In Crete (Greece) where I live, obesity is also regarded as a problem, especially prevalent among children and women; this is often explained by high inactivity levels and the ease with which processed (read: junk) food is available. Despite the economic crisis, where one would think that people will be spending less money on ready food and more money on cooking from scratch, this does not hold true.

Children are still eating a heck of a lot of junk food, something I regularly notice when I drop my son off in the morning at his high school. A good many pupils arrive carrying packaged food: large chocolate bars, crisps, salty pastry snacks, store-bought ham-and-cheese filled rolls, packets of chocolate biscuits. Drinks range from locally produced soft drinks (I am surprised to see this - they don't seem to be drinking global brands), juice boxes (the school is located in an orange-producing village!) and styrofoam coffee. I once saw a girl licking an ice-cream rocket cone as she arrived at the school gates. No one was munching on fruit or anything that looked barely home-made.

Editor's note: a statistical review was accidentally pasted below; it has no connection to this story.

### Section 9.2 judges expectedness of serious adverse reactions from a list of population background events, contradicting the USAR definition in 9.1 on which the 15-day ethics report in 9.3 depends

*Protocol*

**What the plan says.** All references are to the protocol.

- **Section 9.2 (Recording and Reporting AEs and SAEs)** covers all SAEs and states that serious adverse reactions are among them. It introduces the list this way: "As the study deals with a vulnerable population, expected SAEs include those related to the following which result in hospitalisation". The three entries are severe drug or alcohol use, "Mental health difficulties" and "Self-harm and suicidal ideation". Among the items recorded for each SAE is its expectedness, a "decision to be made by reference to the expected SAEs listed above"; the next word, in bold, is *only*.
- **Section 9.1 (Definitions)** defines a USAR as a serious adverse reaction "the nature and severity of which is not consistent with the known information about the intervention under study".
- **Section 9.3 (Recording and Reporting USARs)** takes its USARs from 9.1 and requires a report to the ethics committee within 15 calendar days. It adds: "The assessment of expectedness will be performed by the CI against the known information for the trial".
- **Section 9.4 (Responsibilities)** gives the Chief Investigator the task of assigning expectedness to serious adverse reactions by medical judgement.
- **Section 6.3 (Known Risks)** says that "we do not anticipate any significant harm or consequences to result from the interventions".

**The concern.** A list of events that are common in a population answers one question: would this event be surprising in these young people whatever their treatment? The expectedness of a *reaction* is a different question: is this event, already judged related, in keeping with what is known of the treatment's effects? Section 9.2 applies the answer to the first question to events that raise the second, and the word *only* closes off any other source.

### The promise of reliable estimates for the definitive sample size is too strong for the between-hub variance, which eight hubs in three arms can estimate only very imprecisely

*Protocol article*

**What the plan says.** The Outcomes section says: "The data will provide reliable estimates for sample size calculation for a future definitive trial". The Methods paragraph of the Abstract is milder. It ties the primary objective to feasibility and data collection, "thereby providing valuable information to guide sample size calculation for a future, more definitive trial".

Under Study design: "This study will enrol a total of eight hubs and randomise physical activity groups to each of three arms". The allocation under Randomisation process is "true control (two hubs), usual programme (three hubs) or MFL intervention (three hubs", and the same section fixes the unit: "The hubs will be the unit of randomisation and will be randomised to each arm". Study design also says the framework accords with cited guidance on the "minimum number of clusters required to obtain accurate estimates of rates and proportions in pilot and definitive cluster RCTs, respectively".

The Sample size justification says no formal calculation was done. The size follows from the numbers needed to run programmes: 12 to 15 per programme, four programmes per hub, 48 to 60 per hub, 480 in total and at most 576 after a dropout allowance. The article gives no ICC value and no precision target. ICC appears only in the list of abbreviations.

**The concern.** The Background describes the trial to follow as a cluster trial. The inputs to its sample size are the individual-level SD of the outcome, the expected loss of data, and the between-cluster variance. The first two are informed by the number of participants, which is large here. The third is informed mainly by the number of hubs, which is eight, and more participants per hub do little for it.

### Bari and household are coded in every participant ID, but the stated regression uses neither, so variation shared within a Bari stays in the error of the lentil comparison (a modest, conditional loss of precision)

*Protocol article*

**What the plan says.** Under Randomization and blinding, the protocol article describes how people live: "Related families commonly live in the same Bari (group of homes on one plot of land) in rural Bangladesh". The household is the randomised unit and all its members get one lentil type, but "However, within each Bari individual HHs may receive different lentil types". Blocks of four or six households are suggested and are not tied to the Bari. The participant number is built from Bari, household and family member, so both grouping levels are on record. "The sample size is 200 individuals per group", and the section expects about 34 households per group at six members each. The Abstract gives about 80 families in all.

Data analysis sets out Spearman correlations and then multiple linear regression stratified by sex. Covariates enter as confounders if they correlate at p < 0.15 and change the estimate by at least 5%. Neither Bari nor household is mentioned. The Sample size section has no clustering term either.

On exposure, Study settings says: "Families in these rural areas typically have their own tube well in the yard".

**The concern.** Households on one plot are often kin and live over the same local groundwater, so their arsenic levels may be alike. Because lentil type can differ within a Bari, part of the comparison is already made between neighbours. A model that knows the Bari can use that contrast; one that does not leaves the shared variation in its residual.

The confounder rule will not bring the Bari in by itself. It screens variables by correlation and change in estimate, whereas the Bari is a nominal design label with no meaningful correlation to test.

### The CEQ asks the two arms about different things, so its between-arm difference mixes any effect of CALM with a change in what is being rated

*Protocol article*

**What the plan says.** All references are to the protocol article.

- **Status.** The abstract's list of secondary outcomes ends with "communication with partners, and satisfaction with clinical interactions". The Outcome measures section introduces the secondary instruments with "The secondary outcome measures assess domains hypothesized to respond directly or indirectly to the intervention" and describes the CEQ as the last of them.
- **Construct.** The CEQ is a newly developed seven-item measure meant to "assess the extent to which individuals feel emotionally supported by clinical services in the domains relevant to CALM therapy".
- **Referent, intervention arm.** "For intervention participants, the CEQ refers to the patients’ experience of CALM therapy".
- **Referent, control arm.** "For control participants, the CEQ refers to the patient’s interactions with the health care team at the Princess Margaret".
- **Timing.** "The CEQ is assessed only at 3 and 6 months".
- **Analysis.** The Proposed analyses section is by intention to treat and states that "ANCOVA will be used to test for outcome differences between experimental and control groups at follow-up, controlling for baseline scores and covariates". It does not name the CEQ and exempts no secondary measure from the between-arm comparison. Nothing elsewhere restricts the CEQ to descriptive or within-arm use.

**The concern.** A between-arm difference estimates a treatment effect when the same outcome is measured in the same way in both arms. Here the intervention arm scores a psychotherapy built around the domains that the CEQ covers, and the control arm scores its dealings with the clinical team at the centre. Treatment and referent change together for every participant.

Why shouldn't they eat all this packaged food? For a start, it's very cheap. Supermarket offers of own-label crisps and croissants are so low-priced that it makes baking cakes, muffins and biscuits from scratch seem expensive: why not just stick a pretty package full of something tasty (as processed food usually is) into your child's lunchbox (or let them buy it for breakfast), instead of going to the trouble of putting real food in its hands, like fruit which may get damaged in its bag? (Yes, I have seen what an uneaten banana looks like - brown goo - when it is forgotten at the bottom of a school bag.)